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Attorneys will appeal Coleman ruling 

DUNDEE—The Dundee school district attorneys plan to appeal the decision from Hearing Officer Dennis Campagna concerning the no dismissal ruling of former Dundee social studies teacher Douglas Coleman.
Earlier in January, Campagna issued a Decision and Award on Remand. He found Coleman guilty of conduct unbecoming a teacher on three charges, but authorized no dismissal. Those charges were:
• Administering a test to his 12th grade government class that contained misspellings, was the same test used two years previously, tested at lower academic levels than should have been utilized for 12th grade students and contained inappropriate and suggestive vocabulary terms.
• Coleman made inappropriate references to a student with disabilities in a poor and/or failed attempt at humor on the 12th grade government examination.
• Attempted to bypass the established District procedure with respect to the utilization of movies within his class.
Previously the hearing officer found Coleman guilty of five other charges including threatening to kill a student for speaking during the Pledge of Allegiance, using nicknames in reference to students despite having been directed not to use nicknames and regularly ignoring fair and consistent grading practices. The other charges were touching a female student on the upper thigh in a manner she found disconcerting and inappropriately touching the hair, chest and necklace of at least one female student. The fifth charge was that Coleman regularly ignored fair and consistent grading practices.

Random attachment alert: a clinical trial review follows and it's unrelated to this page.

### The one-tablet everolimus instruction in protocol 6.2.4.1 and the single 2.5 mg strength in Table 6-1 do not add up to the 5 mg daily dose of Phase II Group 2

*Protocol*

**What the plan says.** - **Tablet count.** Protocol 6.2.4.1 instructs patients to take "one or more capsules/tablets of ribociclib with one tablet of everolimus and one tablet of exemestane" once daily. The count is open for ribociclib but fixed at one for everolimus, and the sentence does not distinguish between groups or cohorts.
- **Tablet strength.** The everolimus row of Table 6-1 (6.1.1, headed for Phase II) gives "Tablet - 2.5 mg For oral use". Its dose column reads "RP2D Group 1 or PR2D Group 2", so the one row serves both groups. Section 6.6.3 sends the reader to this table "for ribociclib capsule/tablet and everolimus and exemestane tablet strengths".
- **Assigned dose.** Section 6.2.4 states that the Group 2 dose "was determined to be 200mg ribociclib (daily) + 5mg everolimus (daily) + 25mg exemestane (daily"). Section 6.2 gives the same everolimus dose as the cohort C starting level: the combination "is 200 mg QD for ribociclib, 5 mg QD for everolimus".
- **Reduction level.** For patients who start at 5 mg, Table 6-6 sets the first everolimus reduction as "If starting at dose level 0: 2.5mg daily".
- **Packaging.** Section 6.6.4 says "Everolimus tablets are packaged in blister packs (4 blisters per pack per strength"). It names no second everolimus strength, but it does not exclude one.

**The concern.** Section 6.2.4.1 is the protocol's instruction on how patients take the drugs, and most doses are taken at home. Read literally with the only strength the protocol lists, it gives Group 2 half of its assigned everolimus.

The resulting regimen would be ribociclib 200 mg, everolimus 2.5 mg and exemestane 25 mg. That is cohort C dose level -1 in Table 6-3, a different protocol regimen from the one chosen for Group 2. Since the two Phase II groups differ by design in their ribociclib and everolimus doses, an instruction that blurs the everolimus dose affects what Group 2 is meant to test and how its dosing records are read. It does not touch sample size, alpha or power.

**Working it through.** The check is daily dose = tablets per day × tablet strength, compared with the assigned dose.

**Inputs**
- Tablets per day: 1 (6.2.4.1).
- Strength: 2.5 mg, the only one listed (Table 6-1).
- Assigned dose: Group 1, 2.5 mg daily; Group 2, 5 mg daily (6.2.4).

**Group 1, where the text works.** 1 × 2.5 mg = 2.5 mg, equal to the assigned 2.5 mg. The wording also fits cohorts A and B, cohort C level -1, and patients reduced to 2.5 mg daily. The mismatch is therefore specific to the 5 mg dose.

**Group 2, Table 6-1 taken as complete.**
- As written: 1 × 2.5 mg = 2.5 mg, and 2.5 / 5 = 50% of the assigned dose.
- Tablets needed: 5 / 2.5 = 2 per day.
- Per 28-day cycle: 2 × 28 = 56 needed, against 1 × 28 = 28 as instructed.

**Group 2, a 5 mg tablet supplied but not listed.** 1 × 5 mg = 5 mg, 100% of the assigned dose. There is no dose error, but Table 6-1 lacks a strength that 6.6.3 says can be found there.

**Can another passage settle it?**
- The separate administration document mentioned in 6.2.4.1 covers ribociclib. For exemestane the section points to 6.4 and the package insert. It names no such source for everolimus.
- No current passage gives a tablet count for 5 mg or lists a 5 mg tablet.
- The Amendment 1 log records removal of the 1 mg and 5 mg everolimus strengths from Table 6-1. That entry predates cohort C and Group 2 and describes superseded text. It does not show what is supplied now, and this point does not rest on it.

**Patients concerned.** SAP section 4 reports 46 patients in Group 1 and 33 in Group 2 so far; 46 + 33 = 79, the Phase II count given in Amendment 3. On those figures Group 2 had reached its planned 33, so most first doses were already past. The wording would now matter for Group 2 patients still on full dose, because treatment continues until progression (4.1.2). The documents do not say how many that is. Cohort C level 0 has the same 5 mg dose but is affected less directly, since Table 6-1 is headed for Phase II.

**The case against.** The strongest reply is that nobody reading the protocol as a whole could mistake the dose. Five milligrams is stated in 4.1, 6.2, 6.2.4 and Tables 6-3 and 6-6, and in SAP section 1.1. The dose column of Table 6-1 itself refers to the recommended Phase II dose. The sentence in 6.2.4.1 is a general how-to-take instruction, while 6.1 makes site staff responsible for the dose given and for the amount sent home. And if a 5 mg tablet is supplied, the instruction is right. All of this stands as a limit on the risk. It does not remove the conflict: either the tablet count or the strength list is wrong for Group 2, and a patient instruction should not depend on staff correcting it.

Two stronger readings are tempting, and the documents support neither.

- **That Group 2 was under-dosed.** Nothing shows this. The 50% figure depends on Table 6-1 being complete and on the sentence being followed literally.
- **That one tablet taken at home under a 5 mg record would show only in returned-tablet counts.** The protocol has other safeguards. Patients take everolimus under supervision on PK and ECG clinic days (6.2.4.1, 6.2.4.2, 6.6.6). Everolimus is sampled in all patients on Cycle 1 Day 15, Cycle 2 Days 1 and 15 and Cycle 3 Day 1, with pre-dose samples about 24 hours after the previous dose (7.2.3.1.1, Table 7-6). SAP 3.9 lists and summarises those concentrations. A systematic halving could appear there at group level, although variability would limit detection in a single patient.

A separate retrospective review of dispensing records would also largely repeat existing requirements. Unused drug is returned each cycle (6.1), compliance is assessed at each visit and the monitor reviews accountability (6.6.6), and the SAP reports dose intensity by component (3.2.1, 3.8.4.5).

Despite having found Coleman guilty of three additional acts of misconduct, Campagna refused to order additional discipline. The ruling stated, “It would be inherently unfair and totally contrary to the just cause protocol to issue further discipline to Mr. Coleman for actions that were never repeated and I will not do so.”
Dundee Central School District board of education authorized its attorneys to appeal the decision during their meeting Thursday, Jan. 13.  A press release distributed to media at the meeting stated, “The board of education is committed to ensuring the safety of its students and will continue to take whatever legal action is necessary to resolve this matter in favor of the students. The district believes that the six-month suspension was excessively lenient and contrary to our state’s public policy of being vigilant in protecting students in our schools. The district will continue to seek Mr. Coleman’s dismissal.
“The original six-month suspension is scheduled to expire on Feb. 1. The district will assign Mr. Coleman alternative responsibilities not involving access to students during the pendency of the appeal.”
In September 2010, Judge W. Patrick Falvey ordered Coleman to repay health insurance premiums that the district had paid by the hearing officer’s order for the six month period Coleman was suspended.

 

 

 



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